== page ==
The meaning of assisted feeding for people living with spinal cord injury: a phenomenological study
Title. The meaning of assisted feeding for people living with spinal cord injury: a phenomenological study
Aim. This paper is a report of a study to explore the meaning of assisted feeding through the experiences of people with high cervical spinal cord injury.
Background. Eating difficulties are known to affect a person’s self-image and transform social lives. Little is known about the experience of assisted feeding as a permanent situation.
Method. Sixteen people with high cervical spinal cord injury were interviewed twice within a period of 18 months in 2005–2006. The second interview was combined with observation. Transcriptions of interviews and notes from the observations were analysed using the phenomenological guidelines by Dahlberg and colleagues.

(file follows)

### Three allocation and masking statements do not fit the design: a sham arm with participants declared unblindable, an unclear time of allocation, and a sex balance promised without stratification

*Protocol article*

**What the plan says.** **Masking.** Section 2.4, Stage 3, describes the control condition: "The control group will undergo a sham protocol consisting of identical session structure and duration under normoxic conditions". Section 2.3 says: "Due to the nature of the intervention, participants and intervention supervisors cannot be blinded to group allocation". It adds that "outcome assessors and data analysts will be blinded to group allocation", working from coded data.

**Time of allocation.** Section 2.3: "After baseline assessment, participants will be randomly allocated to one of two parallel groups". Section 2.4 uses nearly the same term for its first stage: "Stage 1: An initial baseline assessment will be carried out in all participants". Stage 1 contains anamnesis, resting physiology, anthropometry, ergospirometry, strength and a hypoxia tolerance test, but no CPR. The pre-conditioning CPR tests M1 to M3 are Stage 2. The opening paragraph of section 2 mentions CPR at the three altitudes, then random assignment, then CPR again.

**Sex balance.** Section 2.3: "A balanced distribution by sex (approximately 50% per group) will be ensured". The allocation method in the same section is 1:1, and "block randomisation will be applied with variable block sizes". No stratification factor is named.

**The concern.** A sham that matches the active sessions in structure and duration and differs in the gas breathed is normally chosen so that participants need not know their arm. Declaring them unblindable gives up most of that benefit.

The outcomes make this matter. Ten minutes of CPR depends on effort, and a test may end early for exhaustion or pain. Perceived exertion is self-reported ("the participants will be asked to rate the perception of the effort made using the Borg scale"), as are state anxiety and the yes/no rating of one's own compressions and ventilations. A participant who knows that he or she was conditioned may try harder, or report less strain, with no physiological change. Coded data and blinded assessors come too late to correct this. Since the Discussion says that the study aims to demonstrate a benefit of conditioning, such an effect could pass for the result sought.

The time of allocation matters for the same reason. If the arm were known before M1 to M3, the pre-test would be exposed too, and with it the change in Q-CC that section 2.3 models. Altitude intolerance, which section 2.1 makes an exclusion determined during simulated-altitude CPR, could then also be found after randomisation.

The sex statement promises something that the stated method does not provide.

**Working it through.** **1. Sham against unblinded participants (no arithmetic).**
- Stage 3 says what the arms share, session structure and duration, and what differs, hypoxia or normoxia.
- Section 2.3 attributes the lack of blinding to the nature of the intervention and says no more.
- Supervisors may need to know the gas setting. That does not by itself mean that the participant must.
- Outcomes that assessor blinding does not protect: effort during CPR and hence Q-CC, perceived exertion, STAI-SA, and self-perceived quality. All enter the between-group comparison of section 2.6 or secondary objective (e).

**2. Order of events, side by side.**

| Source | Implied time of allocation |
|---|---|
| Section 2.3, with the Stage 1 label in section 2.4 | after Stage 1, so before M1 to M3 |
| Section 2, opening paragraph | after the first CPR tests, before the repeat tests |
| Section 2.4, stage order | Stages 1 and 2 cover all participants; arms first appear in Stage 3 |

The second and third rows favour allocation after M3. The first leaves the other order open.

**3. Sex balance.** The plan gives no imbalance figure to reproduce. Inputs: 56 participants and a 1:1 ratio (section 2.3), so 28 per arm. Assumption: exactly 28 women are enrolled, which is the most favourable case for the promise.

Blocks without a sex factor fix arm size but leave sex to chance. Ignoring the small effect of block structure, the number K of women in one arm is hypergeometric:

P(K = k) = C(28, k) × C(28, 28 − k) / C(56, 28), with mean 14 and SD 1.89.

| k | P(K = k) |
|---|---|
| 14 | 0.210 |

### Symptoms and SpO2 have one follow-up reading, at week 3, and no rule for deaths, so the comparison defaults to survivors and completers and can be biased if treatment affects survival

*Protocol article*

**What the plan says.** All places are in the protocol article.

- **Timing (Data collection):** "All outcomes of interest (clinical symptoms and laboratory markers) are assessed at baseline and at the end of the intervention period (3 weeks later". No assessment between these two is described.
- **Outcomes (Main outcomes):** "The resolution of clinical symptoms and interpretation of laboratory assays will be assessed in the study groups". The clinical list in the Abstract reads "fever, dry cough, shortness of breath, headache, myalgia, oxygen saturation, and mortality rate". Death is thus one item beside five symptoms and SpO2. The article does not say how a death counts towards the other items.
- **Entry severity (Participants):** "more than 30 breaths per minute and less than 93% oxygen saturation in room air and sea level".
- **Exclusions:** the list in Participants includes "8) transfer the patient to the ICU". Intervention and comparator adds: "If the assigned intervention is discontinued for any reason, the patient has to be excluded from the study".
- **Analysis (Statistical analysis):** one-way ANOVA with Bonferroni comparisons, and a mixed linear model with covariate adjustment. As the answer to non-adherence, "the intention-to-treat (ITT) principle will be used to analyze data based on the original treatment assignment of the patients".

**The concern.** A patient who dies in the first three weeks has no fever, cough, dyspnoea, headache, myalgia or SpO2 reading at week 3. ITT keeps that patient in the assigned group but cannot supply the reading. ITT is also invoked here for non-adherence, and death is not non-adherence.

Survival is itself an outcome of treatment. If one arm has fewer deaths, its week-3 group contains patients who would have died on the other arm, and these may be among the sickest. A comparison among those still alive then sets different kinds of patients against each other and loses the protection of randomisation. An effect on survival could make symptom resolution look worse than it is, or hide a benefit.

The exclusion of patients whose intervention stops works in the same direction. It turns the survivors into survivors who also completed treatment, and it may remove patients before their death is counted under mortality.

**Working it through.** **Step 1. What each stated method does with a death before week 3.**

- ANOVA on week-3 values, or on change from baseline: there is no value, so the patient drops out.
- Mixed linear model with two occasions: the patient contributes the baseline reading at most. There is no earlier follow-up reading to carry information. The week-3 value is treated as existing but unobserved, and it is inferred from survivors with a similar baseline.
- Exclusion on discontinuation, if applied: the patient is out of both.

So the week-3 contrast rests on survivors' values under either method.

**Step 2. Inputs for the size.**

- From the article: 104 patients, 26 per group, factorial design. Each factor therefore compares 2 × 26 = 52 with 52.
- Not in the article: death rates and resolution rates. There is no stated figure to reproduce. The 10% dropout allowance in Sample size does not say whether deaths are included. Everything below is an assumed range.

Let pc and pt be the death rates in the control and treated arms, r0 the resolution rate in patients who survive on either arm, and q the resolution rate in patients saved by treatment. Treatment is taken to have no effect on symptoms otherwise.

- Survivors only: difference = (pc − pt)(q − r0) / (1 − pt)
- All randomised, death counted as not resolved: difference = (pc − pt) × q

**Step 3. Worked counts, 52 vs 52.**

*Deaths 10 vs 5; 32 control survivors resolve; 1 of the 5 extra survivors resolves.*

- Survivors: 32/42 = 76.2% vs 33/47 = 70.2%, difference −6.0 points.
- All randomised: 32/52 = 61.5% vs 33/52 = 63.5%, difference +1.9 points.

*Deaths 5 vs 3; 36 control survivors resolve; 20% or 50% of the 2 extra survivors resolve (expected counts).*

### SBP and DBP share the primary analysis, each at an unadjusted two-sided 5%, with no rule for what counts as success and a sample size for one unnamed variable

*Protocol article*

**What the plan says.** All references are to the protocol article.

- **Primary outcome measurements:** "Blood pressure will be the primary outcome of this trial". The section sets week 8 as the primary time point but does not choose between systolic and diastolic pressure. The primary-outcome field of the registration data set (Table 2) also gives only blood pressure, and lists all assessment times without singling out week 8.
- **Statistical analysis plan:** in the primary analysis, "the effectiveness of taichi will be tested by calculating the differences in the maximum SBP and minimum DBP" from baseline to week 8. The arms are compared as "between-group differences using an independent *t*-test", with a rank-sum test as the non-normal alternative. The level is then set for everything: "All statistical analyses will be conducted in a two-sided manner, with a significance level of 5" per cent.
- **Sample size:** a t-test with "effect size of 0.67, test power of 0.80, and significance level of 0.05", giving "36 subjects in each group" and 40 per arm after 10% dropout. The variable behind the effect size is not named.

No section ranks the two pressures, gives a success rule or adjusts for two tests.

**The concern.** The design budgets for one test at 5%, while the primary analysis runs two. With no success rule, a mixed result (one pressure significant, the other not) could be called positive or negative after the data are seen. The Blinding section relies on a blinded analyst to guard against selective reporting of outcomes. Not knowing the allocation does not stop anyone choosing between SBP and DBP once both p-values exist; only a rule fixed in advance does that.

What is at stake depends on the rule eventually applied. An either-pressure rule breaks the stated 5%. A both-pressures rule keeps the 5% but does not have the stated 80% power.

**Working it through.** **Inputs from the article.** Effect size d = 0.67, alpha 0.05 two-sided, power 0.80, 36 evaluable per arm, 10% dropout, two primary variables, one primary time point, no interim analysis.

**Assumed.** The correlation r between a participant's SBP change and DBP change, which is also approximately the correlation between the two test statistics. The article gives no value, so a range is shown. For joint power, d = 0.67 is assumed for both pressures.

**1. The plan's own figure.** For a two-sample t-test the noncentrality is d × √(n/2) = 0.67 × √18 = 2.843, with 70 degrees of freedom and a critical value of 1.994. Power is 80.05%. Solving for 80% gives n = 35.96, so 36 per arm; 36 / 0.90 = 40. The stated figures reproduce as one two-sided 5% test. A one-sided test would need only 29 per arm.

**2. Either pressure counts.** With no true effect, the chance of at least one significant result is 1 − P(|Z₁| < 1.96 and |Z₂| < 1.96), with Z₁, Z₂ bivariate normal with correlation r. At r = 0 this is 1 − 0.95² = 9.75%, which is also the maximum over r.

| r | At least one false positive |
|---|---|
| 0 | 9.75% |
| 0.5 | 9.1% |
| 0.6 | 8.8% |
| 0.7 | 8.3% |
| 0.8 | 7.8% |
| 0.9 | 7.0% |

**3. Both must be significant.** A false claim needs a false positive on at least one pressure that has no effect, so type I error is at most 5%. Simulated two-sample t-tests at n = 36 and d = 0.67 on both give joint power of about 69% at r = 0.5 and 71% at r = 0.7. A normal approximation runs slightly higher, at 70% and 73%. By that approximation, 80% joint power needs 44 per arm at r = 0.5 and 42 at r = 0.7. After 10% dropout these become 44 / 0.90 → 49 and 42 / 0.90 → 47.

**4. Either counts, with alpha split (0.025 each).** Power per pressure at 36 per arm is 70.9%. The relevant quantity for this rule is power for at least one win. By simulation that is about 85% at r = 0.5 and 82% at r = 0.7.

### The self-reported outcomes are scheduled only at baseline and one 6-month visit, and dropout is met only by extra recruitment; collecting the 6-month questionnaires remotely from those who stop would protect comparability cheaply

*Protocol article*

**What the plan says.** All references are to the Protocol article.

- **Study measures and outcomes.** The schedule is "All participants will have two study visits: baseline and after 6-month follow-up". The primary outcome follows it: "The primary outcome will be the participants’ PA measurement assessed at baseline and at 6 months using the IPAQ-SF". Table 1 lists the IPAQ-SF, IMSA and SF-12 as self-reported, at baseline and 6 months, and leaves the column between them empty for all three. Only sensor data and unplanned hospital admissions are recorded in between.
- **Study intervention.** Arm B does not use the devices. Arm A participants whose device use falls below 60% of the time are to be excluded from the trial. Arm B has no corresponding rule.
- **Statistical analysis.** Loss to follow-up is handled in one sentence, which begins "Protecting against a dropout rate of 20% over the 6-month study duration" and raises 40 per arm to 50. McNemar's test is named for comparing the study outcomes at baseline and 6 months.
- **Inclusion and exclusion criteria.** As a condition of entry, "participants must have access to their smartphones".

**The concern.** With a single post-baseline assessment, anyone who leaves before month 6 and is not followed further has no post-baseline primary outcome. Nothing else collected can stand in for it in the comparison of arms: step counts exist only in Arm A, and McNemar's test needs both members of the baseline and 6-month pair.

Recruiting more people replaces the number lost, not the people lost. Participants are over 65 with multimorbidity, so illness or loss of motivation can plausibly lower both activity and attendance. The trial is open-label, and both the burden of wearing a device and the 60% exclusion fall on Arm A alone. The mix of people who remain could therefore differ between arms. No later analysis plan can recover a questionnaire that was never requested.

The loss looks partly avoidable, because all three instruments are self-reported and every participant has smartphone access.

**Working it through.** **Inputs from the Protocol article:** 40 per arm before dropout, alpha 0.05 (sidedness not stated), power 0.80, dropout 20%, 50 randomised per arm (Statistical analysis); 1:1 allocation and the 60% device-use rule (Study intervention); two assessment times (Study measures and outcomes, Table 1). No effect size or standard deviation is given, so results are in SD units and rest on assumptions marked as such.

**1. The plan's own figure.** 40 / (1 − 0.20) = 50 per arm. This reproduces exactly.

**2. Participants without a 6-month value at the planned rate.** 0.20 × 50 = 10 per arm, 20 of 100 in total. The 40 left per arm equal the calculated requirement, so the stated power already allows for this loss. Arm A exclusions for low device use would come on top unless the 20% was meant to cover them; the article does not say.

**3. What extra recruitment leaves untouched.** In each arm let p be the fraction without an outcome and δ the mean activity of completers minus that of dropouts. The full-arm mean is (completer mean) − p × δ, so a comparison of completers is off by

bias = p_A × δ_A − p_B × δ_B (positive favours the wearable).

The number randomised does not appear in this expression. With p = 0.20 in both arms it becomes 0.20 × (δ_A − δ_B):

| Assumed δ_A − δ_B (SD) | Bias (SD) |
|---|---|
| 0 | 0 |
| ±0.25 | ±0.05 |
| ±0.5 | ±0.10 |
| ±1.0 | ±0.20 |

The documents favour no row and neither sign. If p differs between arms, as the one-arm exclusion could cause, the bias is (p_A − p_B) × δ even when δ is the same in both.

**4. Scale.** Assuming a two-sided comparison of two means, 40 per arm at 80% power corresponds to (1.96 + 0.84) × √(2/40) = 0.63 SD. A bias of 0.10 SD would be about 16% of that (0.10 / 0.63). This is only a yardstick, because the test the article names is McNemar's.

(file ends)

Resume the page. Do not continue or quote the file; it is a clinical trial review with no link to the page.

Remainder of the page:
Findings. The essence of the phenomenon assisted feeding was described as a constructed pattern based on coordinated attention between the person with high cervical spinal cord injury and the helper. The constituents of the essence were: paralysis as a condition of life, facing the altered meal, reconciling with diminished bodily anchoring, sensitive cooperation between self and helper, realization of own values around meals, balanced use of meal-related devices and negotiating relationship with helpers.
Conclusion. Assisted feeding should be adjusted to each individual person. Fixed procedures or routines should be avoided and assistive devices used with care. We recommend that continuity in the cooperation between the parties involved in assisted feeding is given priority, and that personal standard and social norms around meals are acknowledged.
What is already known about this topic
- • Eating is a complex process requiring sensitive coordination of a number of motor and sensory functions.
- • Assisted feeding builds on a subtle cooperation between the person receiving help and the helper.
- • Eating difficulties affect people’s self-esteem and their social lives.
What this paper adds